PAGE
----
• Using a camera to take a picture of a wound/skin condition and electronically send the image to a healthcare provider for consultation (56%)
  • Diagnosis or ongoing treatment of a health condition (50%)
  • Using video conference or a digital monitor to track blood pressure, heart rate, blood sugar, weight, temperature, oxygen saturation, or medication (21%)
  • Consulting with a physician via video before and/or after surgery (16%)

This data tracks with our experience that telehealth is particularly popular in primary care, dermatology, and surgery. Other specialties that take advantage of the approach include OB/GYN, pediatrics, neurology, oncology, and cardiology.

Patients were also asked about how frequently they use video visits. Most respondents, 85% reported using remote care 1-4 times in the last year. Eleven percent used the approach 5-9 times, with just 5% going the video route 10 or more times. This speaks to the fact that for many patients, telemedicine is a supplement to, rather than a replacement for in-office care. It is ideal for medication management, reviewing test results, and follow-up visits.

When asked why they opted for a remote encounter, respondents chose one or more among six reasons:

  • Healthcare provider preference/history of care (37%)
  • No available appointments/inability to get to healthcare provider’s office due to schedule conflicts or travel time involved (39%)
  • Transportation issues/distance (35%)
  • Issues related to my health condition (39%)
  • Needed a prescription or refill (13%)
  • Other (10%)

As you can see, these results add up to well over 100%, meaning that respondents had multiple reasons for going the video route.

Patients Who Did Not Use Telemedicine

Survey participants who have not used telemedicine were asked to specify the reason. They were able to select up to three options.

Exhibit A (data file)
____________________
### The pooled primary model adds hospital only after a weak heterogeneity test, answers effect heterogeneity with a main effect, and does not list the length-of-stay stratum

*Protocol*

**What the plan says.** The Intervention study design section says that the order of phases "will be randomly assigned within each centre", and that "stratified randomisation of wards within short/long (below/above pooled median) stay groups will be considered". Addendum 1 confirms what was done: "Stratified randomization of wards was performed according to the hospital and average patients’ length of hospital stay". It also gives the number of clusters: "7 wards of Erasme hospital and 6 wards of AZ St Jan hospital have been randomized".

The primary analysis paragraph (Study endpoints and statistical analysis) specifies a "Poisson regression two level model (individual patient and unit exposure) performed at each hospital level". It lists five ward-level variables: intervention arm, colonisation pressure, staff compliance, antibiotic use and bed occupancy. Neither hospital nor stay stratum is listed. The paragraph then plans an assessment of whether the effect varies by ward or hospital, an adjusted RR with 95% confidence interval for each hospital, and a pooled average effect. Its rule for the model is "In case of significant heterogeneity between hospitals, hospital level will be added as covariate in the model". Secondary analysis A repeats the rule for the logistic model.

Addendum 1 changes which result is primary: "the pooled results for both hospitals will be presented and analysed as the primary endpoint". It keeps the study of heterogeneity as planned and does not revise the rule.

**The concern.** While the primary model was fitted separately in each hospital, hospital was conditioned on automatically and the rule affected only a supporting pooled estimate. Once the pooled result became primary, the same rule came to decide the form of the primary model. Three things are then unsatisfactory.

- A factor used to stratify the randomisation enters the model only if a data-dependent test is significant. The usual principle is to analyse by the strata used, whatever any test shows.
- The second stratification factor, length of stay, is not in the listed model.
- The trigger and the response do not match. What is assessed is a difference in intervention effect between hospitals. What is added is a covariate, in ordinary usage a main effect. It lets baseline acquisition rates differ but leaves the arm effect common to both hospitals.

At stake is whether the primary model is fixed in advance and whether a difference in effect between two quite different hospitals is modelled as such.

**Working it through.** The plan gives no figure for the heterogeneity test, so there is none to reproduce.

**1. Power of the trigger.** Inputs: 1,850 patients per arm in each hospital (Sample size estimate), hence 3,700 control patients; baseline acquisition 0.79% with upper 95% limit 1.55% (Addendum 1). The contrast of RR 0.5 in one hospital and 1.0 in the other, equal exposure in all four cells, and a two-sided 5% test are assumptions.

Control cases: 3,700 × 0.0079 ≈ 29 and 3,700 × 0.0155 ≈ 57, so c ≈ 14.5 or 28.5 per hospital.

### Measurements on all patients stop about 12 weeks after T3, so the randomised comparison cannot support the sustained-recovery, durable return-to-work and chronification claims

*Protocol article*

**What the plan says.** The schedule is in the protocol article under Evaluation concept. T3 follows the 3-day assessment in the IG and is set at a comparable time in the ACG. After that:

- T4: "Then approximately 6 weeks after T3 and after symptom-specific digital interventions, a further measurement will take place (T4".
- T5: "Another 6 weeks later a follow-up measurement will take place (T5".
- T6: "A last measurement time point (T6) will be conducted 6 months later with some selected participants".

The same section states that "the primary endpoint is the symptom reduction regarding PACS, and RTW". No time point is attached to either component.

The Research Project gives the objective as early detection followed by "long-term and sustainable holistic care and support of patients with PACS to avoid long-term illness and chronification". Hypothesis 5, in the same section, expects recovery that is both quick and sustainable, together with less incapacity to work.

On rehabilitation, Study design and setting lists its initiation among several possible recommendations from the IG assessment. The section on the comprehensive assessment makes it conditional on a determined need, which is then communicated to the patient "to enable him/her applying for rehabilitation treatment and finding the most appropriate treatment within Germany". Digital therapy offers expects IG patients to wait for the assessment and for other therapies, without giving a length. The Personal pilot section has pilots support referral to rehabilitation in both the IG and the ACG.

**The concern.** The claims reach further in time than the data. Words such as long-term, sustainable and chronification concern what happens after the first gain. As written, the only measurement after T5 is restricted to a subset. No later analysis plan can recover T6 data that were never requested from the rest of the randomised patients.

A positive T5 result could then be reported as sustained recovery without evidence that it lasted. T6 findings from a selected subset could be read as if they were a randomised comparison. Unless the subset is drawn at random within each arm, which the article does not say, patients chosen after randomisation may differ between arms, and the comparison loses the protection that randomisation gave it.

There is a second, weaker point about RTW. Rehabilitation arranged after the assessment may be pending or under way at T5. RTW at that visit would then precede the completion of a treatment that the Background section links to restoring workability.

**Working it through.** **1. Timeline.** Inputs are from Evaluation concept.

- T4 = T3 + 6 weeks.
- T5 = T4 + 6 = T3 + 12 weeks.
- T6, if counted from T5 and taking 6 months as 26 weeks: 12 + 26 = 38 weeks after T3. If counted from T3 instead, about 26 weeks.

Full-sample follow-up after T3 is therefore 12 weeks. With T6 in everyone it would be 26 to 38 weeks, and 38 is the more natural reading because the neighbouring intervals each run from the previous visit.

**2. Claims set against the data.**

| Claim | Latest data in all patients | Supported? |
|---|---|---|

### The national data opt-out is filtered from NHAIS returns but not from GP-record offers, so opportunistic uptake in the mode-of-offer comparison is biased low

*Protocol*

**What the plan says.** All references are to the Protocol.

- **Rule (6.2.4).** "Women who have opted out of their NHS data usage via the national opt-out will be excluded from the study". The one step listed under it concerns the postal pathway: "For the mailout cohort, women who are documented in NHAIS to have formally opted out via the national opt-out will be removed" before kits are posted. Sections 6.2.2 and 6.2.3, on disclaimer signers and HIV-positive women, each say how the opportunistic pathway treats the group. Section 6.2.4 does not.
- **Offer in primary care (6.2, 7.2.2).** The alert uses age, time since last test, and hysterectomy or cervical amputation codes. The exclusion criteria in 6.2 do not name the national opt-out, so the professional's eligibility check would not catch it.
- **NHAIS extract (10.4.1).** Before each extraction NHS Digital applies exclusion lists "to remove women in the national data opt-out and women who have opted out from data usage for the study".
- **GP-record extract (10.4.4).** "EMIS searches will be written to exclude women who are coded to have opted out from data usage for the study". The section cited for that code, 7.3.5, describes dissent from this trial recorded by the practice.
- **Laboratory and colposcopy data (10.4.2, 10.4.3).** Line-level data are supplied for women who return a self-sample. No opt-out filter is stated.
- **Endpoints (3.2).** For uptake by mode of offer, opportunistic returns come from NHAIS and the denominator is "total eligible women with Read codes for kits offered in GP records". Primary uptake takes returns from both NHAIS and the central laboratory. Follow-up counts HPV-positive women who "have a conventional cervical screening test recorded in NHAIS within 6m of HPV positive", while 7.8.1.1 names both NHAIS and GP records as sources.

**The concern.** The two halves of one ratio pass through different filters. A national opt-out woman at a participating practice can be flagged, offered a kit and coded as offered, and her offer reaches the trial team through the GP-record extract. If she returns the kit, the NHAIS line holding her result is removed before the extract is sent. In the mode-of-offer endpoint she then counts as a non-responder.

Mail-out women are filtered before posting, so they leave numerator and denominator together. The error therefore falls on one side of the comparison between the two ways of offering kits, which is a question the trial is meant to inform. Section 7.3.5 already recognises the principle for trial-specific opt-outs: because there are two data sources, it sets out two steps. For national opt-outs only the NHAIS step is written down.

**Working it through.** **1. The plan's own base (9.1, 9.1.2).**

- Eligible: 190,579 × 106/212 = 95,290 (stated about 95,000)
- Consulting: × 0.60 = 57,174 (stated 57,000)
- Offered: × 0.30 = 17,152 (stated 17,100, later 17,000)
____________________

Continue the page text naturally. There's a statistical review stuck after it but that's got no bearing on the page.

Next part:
• Don’t know what telemedicine is (4%)
  • It is too expensive or not covered by my health insurance (9%)
  • Don’t know how to find a provider that offers video visits (23%)
  • My provider does not offer telehealth (73%)
  • Provider is in another state (1%)
  • Prefer an in-office visit (22%)
  • Privacy concerns (8%)
  • Other (10%)

We were struck by a few things in this result. Respondents were less concerned about privacy and security issues than one might have expected. The fact that only 22% indicated that they simply prefer an in-office appointment is also good news for healthcare providers considering launching a telemedicine program. The biggest reason, by far that patients haven’t opted for telehealth is that their provider doesn’t offer it. This suggests an enormous opportunity for providers to capitalize on pent-up demand for care via video.

The survey did reflect the belief that insurance may not cover telemedicine. We believe that this is due, at least in part, to a lack of education about state telehealth parity laws, which require private payers to cover certain types of telemedicine, and more progressive payment policies by insurance companies.

As the survey makes clear, we are at the tipping point for telemedicine. Patients are ready and willing to embrace the approach if their providers are equipped to offer it.